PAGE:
It’s easy to be judgmental, but it’s hard to be a judge. When you are approached to be a judge at a local competition, you are being tasked with something pretty mighty: you are going to assess another person’s best work, and you have the potential to dramatically shape how they approach their next project. Your job as a judge is not to show off your knowledge, to advance your personal agenda or pet theories, or even to critique a piece. Not surprisingly, my professional experience as a teacher has really colored how I view all of this — judging is exactly like grading! You have to be fair, you have to be honest, and you have to be kind. It’s not about assigning a score, it’s about assessing the quality of the work against the established standard and providing meaningful feedback to the creator. Here are some of my strategies for how to be a great judge:

  • First and foremost, be courteous. True courtesy and honor are the best parts of the Society — be a model of our shared virtues.
  • Go in with the right mindset. See above! The thought that should be uppermost in your mind is that it is your job to promote the arts and sciences. How can you best do that in your role as judge?
  • Give the entrant their due. Read their documentation (in advance if possible), listen to their whole presentation, and give them your full attention. I find it helps me to take notes during presentations. (I do the same thing when my students present in class.) I write down what I like, and what questions I have. This helps me give specific comments later.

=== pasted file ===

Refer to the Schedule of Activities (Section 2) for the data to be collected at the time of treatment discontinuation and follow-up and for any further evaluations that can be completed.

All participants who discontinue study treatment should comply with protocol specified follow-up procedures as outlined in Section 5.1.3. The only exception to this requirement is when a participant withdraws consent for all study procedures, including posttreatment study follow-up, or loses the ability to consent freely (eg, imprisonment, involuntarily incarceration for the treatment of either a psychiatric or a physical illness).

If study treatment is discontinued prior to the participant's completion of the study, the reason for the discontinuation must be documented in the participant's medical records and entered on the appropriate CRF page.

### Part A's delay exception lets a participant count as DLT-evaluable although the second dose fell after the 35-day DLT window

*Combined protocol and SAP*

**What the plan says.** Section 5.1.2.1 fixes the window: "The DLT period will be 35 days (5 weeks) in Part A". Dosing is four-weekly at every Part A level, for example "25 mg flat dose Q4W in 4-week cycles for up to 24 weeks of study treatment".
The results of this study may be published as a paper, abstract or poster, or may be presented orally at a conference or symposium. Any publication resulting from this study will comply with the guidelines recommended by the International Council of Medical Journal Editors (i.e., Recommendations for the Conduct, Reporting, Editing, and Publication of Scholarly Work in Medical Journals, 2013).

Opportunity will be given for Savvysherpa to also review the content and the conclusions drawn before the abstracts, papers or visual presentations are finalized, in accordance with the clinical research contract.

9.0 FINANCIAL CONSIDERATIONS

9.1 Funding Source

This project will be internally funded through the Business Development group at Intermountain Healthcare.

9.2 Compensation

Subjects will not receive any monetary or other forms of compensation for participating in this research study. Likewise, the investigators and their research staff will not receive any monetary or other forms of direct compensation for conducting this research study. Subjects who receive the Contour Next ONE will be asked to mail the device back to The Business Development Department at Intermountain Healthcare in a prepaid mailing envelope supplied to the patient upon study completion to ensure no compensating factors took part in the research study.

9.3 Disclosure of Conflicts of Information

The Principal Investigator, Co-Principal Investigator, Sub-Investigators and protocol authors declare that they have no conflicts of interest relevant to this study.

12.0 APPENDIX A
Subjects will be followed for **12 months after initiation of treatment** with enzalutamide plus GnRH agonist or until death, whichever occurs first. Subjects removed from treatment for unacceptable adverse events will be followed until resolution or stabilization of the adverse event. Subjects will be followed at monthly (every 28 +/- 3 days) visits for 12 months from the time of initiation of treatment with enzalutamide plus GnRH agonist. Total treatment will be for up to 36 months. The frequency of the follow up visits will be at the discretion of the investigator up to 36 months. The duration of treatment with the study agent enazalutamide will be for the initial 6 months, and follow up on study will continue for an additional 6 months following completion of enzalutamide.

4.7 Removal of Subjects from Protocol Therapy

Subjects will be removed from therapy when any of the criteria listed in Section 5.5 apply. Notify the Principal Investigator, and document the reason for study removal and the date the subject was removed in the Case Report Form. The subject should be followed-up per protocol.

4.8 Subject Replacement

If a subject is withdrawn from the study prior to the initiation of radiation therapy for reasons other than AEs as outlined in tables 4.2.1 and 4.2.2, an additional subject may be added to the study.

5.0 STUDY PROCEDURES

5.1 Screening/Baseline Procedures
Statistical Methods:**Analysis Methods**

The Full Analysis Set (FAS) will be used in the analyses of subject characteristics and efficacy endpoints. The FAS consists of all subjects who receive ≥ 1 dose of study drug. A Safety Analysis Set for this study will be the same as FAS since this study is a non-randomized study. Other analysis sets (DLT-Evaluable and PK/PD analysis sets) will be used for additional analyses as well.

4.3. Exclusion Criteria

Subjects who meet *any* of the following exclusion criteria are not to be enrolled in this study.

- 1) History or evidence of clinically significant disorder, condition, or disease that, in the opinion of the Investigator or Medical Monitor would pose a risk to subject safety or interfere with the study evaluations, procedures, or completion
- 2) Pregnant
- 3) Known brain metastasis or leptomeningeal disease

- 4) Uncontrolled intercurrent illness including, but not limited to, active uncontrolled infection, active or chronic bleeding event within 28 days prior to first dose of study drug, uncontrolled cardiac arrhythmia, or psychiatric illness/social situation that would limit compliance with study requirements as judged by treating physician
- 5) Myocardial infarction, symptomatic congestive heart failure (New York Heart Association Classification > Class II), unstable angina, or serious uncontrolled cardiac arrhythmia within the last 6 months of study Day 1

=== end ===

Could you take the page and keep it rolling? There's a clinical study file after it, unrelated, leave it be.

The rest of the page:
• Ask good questions. Questioning is an incredibly important intellectual strategy that I think can be easily overlooked. The questions you ask should allow the entrant to demonstrate their knowledge (they should not be “gotcha!” questions), or help them consider aspects of their work more deeply. Some ideas to get you started: What was your main goal with this entry? What do you feel like was your biggest success? What was your most significant learning? What was one challenge that you faced and how did you overcome it? What do you have planned next? What will you do differently on your next project as a result of this one?